Transfection experiments for generating stable HeLa cell lines expressing FLAG-tagged versions of POLR1C variants used lipofectamine, as described by the supplier (Invitrogen, Carlsbad, CA, USA)18. The antibodies used in this study were obtained from the following sources: anti-FLAG monoclonal primary antibody (Sigma-Aldrich, St Louis, Missouri, USA), Alexa Fluor 488 fluorescence secondary antibody (Invitrogen) and anti-GAPDH (FL-335; Santa Cruz Biotechnology, Santa Cruz, CA, USA). Immunofluorescence studies used an anti-FLAG (dilution 1/300) antibody and the secondary antibody Alexa Fluor 488 (1/200) to localize exogenously expressed FLAG-POLR1C variants in HeLa cells. For western blot analysis, anti-FLAG (dilution 1/3,000) was used to detect the FLAG-POLR1C variants and anti-GAPDH (dilution 1/2,000;) for loading control18.
Protein affinity purification coupled to mass spectrometry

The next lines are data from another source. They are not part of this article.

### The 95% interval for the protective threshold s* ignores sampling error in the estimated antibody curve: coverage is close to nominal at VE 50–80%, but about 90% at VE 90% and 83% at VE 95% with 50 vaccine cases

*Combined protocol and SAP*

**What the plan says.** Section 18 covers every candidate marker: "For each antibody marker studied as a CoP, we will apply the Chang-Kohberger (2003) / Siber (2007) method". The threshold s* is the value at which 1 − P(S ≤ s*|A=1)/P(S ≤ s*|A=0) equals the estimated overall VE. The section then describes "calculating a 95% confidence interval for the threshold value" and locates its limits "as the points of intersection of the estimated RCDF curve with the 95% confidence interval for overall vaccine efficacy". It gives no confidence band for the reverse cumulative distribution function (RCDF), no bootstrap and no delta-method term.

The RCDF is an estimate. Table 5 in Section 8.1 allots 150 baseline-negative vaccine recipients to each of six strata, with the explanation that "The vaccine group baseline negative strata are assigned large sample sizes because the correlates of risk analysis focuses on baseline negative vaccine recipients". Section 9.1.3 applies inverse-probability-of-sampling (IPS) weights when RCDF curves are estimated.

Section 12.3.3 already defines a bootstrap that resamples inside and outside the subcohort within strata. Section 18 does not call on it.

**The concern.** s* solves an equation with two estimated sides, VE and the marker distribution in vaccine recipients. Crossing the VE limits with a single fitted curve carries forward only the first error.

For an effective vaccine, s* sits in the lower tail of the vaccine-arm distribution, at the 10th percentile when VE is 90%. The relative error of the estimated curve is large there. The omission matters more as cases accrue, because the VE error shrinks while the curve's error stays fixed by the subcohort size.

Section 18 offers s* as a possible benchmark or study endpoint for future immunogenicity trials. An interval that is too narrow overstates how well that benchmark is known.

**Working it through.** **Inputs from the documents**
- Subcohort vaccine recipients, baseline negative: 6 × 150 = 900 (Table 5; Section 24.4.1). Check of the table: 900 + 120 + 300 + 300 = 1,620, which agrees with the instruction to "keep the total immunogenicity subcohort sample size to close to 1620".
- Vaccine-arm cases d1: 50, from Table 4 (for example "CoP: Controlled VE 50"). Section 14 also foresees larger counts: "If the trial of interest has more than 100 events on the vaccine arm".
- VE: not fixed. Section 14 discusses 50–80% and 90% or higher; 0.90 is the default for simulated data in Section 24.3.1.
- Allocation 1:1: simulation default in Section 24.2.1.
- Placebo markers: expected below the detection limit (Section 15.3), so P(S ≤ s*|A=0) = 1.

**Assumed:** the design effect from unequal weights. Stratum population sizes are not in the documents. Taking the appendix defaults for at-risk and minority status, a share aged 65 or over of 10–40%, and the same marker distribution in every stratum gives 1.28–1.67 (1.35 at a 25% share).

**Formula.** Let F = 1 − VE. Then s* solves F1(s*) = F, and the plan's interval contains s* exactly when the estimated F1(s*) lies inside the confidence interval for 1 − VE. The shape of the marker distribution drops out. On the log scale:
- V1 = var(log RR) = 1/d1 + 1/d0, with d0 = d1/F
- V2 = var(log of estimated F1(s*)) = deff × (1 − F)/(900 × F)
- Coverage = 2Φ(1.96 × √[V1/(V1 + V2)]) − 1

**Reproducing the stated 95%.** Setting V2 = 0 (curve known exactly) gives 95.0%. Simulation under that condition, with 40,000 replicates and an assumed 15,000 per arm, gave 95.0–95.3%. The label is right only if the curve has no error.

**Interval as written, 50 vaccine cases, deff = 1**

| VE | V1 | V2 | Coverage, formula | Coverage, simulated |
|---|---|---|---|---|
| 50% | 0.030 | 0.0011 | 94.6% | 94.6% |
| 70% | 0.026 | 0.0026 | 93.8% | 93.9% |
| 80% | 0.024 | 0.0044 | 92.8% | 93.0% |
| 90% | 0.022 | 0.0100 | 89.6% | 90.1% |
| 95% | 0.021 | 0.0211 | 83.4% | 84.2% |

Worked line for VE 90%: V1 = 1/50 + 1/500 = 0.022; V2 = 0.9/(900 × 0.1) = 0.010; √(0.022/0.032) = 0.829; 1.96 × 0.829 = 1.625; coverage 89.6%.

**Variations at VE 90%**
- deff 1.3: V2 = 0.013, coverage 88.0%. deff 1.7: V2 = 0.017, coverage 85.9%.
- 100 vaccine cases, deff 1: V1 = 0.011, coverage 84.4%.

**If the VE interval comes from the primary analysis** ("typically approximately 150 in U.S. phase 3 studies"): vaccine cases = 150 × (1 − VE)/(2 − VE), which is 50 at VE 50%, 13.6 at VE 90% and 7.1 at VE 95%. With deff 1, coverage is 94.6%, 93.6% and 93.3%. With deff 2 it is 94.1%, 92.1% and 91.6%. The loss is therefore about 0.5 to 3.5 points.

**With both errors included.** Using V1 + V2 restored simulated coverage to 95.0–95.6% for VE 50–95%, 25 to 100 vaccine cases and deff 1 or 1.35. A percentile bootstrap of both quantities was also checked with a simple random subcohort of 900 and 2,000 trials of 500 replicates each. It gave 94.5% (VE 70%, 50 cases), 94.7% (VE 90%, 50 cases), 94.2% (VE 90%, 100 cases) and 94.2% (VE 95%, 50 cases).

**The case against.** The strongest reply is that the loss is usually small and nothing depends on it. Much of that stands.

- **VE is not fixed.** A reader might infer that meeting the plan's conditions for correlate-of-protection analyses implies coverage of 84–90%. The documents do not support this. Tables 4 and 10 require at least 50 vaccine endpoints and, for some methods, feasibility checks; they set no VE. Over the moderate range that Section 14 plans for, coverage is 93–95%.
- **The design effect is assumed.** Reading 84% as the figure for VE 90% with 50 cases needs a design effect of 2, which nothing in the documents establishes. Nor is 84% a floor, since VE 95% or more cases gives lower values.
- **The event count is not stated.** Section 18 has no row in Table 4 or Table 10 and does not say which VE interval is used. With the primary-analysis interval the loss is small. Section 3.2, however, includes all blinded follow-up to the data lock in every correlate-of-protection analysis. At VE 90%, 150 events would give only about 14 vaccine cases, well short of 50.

Generation of cell lines stably expressing FLAG-tagged POLR1C subunits (WT and mutated) and affinity purification from the soluble fraction were performed using standard procedures38,39. The eluates were digested with trypsin and the resulting tryptic peptides were purified and identified with tandem mass spectrometry (LC-MS/MS) using a microcapillary reversed-phase high-pressure liquid chromatography-coupled LTQ-Orbitrap (ThermoElectron) quadrupole ion trap mass spectrometer with a nanospray interface, as recently described40. Protein database searching and protein spectral count quantification were performed with Mascot (version 2.3.02)41. The NCBI_Human protein sequence database was downloaded on 20 February 2014. Known protein contaminants such as keratins, which are not expressed in HeLa cells, were excluded from the data set. Undistinguishable protein isoforms were considered as a single protein. For each LC-MS/MS analysis, protein spectral counts were normalized by the spectral count of the FLAG-POLR1C in order to allow the comparison of different purifications. To simulate the background noise of the LC-MS/MS analysis of a given sample, spectral counts reported as 0 by Mascot were replaced by randomly generated spectral count values that are normally distributed with a mean and s.d. equal to those of the lowest 20% spectral count values from the LC-MS/MS analysis. Each replicate LC-MS/MS analysis of the affinity purifications of the FLAG-POLR1C mutants (MUT; N32I, N74S and R279Q) was paired with a LC-MS/MS analysis of the WT FLAG-POLR1C that was performed at the same time. The set of high-confidence interactors of POLR1C for a given mutant analysis was identified by comparing the spectral counts of the interactors obtained from the purifications of the paired WT POLR1C and the MUT POLR1C to those of the proteins purified with an empty vector (EV) of the FLAG tag (nonspecific interaction). A protein is labelled as a high-confidence interactor if it was identified and quantified in all three replicates of WT POLR1C or MUT POLR1C and that the ratio of the average spectral counts across the three replicates (WT/EV or MUT/EV) was greater than 5. These stringent criteria allow us to eliminate the vast majority of nonspecific interactors of POLR1C for the analysis of the interactions of each mutant. For each high-confidence interacting protein, a two-tailed one-sample t-test was performed on the spectral count ratios (MUT/WT). The resulting P values were adjusted for multiple hypothesis testing using the Benjamini–Hochberg procedure42. To maximize the specificity of our approach, a protein is deemed to show a level of differential interaction with POLR1C that is statistically significant when its adjusted P value is <0.05 and that its average spectral count fold-change (MUT/WT) is <0. or >1.5.